In honour of Father’s Day, today’s blog post will look at difficult conversations and how to have them with your teen.
Difficult conversations are those during which needs, wants, opinions or perceptions of those involved may be diverse and emotions often run high. These types of conversations can lead to conflict and escalation if not handled well. Teens and parents can be confronted with many difficult conversations on topics such as sex, bullying, drug and alcohol, dating, peer pressure and many others. Even less consequential issues, such as homework, chores or screen time, can provide important opportunities for parents and teens to engage in difficult conversations with positive outcomes. If approached from an open and honest perspective, such conversations can be a source of relationship and trust building, while also keeping lines of communication open.
The Set Up
Think about your own feelings on the topic and what message you would like to convey
What are your non-negotiables? What can you be flexible about?
Is there anything about this topic that you find triggering?
Think about the time of day or week that your child may be more likely to be open to a conversation. For example, if your teen often sleeps in on the weekend, an 8:00am talk may not be the best option. Try to have a dedicated time to talk, rather than last minute or during another activity and if possible, try to anticipate and talk with your teen before it has escalated into a conflict.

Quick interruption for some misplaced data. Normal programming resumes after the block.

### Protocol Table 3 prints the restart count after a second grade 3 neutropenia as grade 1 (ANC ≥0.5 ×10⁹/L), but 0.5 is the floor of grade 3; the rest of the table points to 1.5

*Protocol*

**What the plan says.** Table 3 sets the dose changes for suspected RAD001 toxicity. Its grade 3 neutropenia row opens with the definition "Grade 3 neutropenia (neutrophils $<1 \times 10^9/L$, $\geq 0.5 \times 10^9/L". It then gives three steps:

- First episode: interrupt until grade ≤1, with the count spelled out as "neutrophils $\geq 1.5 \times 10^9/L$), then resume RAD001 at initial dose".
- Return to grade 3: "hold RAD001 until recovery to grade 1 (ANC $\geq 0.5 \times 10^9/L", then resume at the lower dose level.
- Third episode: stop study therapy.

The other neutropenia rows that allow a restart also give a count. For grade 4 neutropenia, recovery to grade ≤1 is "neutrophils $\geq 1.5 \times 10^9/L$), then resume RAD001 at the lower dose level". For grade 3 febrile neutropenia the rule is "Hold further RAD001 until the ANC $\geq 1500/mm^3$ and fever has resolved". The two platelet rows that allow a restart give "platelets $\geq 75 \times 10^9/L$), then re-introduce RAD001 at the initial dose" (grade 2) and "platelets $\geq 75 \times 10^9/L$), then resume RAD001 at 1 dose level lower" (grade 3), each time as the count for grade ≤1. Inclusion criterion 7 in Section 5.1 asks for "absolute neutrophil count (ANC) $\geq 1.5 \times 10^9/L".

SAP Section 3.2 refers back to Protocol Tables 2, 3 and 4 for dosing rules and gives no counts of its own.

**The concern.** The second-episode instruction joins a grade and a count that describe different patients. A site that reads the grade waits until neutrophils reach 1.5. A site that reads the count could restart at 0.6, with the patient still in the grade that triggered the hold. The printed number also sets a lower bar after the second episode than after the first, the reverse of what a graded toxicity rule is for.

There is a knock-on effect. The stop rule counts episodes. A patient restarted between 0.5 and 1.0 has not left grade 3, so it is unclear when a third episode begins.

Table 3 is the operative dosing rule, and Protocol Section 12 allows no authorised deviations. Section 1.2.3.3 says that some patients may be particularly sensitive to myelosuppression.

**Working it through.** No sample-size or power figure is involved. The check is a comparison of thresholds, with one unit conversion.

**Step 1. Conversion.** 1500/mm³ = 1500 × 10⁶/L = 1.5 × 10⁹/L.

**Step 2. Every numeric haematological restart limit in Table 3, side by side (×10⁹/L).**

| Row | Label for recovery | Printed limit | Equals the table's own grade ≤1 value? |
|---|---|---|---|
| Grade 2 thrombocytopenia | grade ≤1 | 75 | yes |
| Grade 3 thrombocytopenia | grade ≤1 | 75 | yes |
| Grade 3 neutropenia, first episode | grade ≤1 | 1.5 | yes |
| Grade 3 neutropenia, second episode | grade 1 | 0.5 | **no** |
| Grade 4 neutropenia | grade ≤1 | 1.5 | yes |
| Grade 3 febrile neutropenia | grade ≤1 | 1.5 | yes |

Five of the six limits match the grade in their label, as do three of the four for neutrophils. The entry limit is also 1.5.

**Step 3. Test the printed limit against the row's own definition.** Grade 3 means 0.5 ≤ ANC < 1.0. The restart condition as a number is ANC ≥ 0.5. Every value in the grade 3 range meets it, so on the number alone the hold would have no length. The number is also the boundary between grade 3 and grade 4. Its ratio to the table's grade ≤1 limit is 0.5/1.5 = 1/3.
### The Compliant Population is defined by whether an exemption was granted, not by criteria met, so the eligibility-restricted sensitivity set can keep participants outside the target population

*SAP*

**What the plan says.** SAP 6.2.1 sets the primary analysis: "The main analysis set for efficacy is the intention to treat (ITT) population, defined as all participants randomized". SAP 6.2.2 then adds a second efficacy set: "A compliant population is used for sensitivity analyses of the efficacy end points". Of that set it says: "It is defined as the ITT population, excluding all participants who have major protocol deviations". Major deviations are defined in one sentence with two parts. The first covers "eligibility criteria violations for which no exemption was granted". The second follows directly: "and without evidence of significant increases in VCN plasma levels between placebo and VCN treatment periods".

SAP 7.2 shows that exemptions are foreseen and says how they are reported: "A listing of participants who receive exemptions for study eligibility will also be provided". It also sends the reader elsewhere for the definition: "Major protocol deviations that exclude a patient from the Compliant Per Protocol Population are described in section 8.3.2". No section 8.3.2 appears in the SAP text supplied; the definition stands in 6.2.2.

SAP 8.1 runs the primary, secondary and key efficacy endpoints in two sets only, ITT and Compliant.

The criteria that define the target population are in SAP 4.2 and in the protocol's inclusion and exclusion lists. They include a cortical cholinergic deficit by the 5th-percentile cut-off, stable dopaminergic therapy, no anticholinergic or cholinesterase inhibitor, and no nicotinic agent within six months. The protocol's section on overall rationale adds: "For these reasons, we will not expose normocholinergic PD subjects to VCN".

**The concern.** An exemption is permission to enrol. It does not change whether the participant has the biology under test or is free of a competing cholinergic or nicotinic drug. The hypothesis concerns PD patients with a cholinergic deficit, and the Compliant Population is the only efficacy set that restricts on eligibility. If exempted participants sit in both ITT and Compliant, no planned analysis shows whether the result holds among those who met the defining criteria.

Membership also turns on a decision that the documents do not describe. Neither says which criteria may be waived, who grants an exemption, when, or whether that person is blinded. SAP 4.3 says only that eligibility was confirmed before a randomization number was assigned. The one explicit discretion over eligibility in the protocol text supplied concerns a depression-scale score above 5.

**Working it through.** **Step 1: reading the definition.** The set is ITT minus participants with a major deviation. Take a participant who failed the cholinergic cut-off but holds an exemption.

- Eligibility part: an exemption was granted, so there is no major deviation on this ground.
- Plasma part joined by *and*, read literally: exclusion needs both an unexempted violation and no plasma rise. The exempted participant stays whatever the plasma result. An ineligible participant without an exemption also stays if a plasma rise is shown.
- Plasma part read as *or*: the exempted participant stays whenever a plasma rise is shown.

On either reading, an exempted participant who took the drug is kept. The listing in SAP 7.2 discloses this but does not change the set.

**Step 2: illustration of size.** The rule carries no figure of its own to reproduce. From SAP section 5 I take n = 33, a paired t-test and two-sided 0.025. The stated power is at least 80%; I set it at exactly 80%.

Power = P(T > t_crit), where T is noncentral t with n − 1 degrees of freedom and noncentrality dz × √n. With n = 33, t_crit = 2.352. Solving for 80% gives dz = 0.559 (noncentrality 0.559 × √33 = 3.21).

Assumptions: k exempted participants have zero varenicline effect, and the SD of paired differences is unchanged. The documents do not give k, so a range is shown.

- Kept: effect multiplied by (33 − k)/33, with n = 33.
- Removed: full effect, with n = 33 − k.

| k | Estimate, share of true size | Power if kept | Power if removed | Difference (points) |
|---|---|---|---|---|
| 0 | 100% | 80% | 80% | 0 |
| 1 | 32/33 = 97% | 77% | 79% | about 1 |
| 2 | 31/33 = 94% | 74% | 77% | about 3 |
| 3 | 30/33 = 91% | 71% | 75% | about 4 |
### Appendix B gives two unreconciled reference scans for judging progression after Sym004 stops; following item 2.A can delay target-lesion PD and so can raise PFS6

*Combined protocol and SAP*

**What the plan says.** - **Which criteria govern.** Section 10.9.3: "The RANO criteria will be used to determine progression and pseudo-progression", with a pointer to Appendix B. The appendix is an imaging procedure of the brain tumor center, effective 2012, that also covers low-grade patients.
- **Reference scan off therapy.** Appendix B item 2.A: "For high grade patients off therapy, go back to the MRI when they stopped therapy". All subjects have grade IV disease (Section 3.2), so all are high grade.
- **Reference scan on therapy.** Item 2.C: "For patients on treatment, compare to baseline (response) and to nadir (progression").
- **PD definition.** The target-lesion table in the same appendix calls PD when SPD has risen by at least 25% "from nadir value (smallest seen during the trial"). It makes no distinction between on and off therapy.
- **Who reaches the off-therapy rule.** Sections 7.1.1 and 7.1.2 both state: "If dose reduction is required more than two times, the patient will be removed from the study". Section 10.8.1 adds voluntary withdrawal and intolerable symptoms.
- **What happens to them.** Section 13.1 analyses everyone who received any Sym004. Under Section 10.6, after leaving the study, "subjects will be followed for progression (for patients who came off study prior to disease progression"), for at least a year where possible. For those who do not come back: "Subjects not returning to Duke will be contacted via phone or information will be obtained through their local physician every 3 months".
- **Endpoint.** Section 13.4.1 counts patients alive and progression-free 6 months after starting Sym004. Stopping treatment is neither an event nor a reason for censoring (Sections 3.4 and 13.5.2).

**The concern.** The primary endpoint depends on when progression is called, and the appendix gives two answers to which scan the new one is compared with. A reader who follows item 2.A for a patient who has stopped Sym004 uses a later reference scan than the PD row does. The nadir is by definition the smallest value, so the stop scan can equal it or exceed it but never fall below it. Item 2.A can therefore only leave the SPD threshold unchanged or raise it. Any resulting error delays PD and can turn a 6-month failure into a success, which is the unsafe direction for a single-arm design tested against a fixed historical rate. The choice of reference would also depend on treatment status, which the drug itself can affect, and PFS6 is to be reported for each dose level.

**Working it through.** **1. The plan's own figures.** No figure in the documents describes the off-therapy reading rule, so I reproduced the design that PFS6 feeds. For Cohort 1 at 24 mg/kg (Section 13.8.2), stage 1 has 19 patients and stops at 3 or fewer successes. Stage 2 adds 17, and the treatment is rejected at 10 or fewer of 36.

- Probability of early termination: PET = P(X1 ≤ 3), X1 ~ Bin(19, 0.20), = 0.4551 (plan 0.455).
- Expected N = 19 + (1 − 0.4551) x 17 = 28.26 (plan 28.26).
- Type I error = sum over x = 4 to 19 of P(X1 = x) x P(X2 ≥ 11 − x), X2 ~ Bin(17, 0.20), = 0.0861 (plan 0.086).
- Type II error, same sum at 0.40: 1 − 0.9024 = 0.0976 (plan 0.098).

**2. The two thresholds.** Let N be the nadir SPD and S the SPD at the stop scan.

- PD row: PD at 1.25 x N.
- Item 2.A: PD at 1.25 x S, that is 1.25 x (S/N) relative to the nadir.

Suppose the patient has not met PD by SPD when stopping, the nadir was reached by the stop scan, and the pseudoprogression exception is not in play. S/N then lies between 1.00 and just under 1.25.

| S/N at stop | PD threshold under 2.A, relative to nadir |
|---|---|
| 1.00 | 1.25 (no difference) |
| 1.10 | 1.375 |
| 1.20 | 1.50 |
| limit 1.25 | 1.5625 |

Find the Right Environment
When having difficult conversations, you will want to make sure you pick a private location, hopefully without other family members or friends present. It is also useful to think about how and where does your teen feel comfortable communicating. In the car? During a walk?
During the Conversation
Address the Awkward
Acknowledge that this may be a difficult or awkward conversation.
Start with a Positive
If there is anything within the topic that your teen does well, or that you appreciate, it is good to start off on a positive note.
As much as possible, prioritize listening to your teen to get an idea of what they think about the topic and where your viewpoint may align.
Use open questions to encourage discussion and exploration. Closed questions tend to elicit a yes or no response. Use closed questions only when confirming understanding, to avoid shutting down the conversation.
Closed: Are you upset about ‘x’?
Open: How do you feel about ‘x’?
Try to avoid questions that start with ‘why’. Why can be interpreted as accusatory.
Why did you take the car without asking?
Could you tell me what you were thinking about when you took out the car without letting me know?
Acknowledge and validate the feelings of your teen. This can help to make them feel like they are being seen and heard.
Be Collaborative Where Possible
Where possible, collaborate with your teen on how to solve the problem. Respect that your teen has their own viewpoint and understanding of situations hat may be different from your own. Be sure to ask what they think and if they have any suggestions on how you can solve the problem together. Often times, any decisions that you reach collaboratively will be more likely to be lasting.
Concluding the Conversation
Summarize anything you’ve agreed to
Make sure as you complete your conversation that you’re moving forward on the same page. If there is anything still not clear, go back and discuss.
Thank your teen for talking with you, acknowledge their effort
After you’ve done the hard work, celebrate with your teen by doing or planning something you both enjoy – perhaps pizza or a movie night.